Friday, October 12, 2007

Please, Just Tell Me What I Did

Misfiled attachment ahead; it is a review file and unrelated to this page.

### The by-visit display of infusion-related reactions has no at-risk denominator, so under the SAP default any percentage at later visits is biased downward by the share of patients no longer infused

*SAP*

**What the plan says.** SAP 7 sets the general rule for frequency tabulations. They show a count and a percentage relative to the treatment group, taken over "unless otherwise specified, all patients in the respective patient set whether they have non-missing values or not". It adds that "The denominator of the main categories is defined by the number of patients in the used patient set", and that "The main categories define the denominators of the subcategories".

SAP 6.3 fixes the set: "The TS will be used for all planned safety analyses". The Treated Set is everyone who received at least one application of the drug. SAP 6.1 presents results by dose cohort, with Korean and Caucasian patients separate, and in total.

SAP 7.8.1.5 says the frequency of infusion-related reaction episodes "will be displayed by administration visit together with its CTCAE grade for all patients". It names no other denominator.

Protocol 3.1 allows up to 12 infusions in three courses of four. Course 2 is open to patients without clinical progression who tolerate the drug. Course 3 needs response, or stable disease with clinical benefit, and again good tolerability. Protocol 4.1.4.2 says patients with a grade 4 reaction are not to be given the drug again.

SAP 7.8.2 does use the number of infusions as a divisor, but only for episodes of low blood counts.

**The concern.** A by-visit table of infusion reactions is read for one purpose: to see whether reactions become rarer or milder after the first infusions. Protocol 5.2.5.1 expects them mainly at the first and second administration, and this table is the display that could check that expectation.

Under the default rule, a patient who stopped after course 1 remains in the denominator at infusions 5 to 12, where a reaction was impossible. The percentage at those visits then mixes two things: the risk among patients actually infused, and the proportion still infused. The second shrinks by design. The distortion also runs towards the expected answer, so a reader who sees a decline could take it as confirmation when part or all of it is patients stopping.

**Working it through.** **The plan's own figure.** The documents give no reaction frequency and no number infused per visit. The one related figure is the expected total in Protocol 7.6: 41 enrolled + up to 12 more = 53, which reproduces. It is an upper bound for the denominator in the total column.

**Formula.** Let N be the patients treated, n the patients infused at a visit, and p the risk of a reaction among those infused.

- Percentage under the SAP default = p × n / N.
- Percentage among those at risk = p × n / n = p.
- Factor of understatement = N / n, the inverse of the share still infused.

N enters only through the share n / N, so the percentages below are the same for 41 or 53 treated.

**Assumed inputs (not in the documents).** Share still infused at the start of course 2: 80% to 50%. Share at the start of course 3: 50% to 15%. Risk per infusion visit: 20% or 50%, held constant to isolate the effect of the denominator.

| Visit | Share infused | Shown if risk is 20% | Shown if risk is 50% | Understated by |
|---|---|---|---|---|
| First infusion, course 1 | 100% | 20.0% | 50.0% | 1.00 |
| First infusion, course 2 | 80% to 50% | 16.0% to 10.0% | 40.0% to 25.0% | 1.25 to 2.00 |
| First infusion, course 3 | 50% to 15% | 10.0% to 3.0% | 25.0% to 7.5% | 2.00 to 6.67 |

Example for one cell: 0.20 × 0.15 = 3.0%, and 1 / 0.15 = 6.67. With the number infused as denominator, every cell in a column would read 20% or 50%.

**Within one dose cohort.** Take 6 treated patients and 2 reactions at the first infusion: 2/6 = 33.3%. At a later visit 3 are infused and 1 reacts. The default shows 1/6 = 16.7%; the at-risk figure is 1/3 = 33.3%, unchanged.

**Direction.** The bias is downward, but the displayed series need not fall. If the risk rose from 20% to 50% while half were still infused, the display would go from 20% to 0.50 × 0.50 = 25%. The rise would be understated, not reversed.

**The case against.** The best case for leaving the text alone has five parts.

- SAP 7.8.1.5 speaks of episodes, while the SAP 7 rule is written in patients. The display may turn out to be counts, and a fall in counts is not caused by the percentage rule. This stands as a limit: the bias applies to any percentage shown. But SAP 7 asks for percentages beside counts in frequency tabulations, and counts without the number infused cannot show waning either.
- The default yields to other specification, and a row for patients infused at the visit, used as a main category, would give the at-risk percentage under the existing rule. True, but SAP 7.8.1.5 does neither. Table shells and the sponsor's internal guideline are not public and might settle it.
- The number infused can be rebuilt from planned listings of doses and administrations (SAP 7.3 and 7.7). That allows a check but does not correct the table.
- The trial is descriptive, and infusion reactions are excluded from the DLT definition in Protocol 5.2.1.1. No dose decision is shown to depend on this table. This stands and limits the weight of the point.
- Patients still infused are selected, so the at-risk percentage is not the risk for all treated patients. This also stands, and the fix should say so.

C.I.A. Watchdog Becomes Subject of C.I.A. Inquiry - On order of Director Michael V. Hayden the CIA is investigating its own inspector general, the agency's internal watchdog. The inspector general, led by John Helgerson, has stirred resentment among CIA operatives with its aggressive investigation of CIA detention and interrogation programs. Operatives kicked off the investigation with a brief interrogation of Mr. Helgerson. Helgerson had nothing to say during the first week of the inquiry, when he stood at attention for the entire seven days without sleep or food. He really began to open up in week two, when the interrogators dropped his cell temperature to 33 degrees and confined him in a coffin size box, from which he was periodically removed for a succession of recreational underwater swims. Each swim lasted just long enough to let Mr. Helgerson enjoy the sensation of drowning before he returned to his freezing coffin. By the end of the second week Helgerson had confessed to peddling pornographic pictures of his granddaughter over the Internet, kicking a neighbor's dog when he was ten years old, and robbing a string of banks in the Upper Midwest during the 1970's as part of the infamous Port Huron Provos. The disoriented Helgerson was attempting to cooperate, but he just couldn't seem to get with the program. In week three the investigators brought the inquiry to a successful conclusion with a surprise tactic. By raising Helgerson's cell temperature to 40 degrees they created a climate of trust and openness, or at least a climate in which Helgerson's brain could function well enough to figure out what they wanted to hear. Within hours, Helgerson had signed a statement confessing to treason - more specifically espionage by virtue of leaking classified information concerning legal advice provided by the Justice Department's Office of Legal Counsel. Helgerson also confessed to the attempted murder of the Agency's legal experts on torture, John Yoo and Steven Bradbury. Details of a third confession in which Helgerson claimed sole responsibility for the disappearance of Amelia Earhart were not released, however Helgerson did confirm that he had consented to severe interrogation and that at no time had the operatives crossed the line into torture.

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